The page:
Identification of the snake is important in planning the treatment. Anti-venom is the only medically accepted remedy for systemic snake envenomation. Conventional clinical practice is to administer polyvalent ASV often causes severe anaphylaxis reaction in the victim, seen in up to 30 of the recipient’s worldwide demanding secondary treatment. Acute pulmonary oedemas, cerebellar ataxia and uveitis an immunological complication are some of the complications following polyvalent serum. Though monovalent ASVs are available, lack of a proper diagnostic system preludes this opportunity. Many attempts have been made worldwide to develop species specific diagnostic kit based on antibodies, but have not found successful mainly because of inter-species cross reactivity to the crude venom as also the lack of sensitivity related to the small quantities in which venom is injected.
Considering to the importance of snake venom, it is necessary to evaluate the toxicity of protein components of snake venom. The Snake venom is extracted (milked) from different types of poisonous snakes. This extracted venom is stored in the form of lyophilised powder until its requirement for commercial production for anti-snake venom or for any research organization who want to carry research on snake venom. Snake venom is a very costly substance, but unfortunately we don’t have any data whether the efficacy of venom is increasing or decreasing with respect to time. Snake venom should be remain active for approximately 5 to 7 years from the date of its extraction from snake. There is an immediate need of a facility to assure the efficacy of the venom going to be used for the production of the ASV, to assure the quality, safety and efficacy of the ASV and to assure that the quality of the ASV meets appropriate standards and is consistent.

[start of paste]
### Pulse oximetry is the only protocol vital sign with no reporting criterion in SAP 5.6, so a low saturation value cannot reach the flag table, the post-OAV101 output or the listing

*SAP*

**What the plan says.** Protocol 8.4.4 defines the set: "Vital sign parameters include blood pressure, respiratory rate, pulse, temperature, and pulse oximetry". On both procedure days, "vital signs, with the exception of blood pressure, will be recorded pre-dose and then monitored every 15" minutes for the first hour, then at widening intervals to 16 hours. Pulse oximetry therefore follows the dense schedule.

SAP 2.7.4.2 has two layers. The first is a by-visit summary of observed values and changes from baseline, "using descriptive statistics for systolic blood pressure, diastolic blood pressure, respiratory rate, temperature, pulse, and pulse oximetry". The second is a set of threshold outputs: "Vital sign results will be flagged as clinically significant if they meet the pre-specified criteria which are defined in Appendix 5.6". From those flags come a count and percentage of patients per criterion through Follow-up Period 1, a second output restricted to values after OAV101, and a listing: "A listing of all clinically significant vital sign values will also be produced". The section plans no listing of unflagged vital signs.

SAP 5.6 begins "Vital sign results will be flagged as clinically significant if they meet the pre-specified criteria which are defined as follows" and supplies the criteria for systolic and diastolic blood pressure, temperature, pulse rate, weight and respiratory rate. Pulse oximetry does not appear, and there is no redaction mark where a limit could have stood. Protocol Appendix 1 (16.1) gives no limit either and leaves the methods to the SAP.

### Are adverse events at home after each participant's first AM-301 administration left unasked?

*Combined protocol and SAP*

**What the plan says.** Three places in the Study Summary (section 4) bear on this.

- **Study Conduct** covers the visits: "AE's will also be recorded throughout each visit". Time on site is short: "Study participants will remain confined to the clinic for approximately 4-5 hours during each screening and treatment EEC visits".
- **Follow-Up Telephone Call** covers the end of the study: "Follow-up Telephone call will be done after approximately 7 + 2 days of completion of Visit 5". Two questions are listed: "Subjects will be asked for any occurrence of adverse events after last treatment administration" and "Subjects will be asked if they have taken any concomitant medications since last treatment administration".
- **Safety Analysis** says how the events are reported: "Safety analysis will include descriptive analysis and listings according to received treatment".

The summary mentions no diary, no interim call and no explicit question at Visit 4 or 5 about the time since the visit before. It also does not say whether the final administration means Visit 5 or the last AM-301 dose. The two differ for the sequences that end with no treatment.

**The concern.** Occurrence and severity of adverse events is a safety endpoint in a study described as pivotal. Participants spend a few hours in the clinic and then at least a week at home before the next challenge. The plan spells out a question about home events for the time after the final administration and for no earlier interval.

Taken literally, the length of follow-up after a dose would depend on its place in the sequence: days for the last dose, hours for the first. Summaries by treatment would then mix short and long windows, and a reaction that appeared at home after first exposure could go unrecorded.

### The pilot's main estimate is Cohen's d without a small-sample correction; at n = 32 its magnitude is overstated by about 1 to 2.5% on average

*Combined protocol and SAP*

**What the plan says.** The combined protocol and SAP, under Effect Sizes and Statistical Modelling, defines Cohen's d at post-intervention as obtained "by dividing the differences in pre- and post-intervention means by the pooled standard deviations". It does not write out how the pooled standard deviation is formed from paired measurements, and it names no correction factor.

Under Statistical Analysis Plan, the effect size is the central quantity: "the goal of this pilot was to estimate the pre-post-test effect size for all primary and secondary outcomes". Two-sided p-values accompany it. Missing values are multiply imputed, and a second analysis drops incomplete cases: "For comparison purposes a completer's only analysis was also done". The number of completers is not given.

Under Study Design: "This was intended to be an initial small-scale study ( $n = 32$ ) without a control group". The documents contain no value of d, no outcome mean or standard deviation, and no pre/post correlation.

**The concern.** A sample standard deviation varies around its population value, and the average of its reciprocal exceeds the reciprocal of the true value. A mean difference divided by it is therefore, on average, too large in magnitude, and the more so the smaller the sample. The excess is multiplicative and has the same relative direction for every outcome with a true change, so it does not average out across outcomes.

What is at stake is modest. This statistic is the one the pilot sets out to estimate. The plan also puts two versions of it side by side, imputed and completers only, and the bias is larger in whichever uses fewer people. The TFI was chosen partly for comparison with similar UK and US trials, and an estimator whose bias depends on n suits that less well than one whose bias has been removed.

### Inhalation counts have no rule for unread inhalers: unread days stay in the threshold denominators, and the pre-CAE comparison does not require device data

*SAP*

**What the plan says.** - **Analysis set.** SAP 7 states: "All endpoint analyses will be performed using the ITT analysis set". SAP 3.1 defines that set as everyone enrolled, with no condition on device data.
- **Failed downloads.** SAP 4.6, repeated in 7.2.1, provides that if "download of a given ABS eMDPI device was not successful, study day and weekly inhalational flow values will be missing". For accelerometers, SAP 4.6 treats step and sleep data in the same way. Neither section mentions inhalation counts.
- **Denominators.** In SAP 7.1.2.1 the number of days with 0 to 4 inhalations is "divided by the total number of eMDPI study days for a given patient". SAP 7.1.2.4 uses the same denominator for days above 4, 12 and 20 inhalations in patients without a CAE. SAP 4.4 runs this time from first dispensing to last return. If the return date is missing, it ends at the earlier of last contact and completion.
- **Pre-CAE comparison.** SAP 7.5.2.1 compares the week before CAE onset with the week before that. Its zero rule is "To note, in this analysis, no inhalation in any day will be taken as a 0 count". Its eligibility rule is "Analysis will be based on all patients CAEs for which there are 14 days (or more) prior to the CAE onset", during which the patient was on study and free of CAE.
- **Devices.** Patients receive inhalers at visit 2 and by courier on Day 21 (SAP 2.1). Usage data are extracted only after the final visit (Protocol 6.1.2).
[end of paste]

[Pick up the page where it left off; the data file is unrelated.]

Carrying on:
PURPOSE OF THE CALL
Considering the above and other issues related to snake bite problem in India, BIRAC invites proposals for developing novel tools/technologies/processes pertaining to snake bite problem and product optimization/Scale-up on “Anti Snake Venom”.
This call is to seek individual applications on either of the following:
SCOPE OF THE CALL
The scope of the call will focus on cost effective, novel and innovative approaches.
What the Project should encompass:
The following are some of the indicative priority areas for submitting the proposals,
A product which has not been listed will also be considered if there is a proper justification. Applicants are encouraged to submit their proposals in collaboration with academic institute(s).
Proposals not falling within the scope of the call
The proposals can be submitted under SBIRI scheme of BIRAC
Eligibility for SBIRI
Eligibility criteria for industry
Eligibility criteria for academic collaborator
Proposals under SBIRI/BIPP/AIR/CRS are required to be submitted online only. For submission of proposals, applicants need to register with BIRAC through “User Registration”. Additional information on user registration and proposal submission are available online at BIRAC website at www.birac.nic.in.
No Hard Copy to be submitted. Proposals submitted online only would be considered.
Last date for Submission of Proposals: 15th December 2017
BIRAC will ensure maintenance of strict confidentiality of the proposals as per DBT norms.
For any queries, please contact:
Head – Investment: firstname.lastname@example.org
Announcement Date: 01-11-2017
Last Submission Date: 15-12-2017 12:00 AM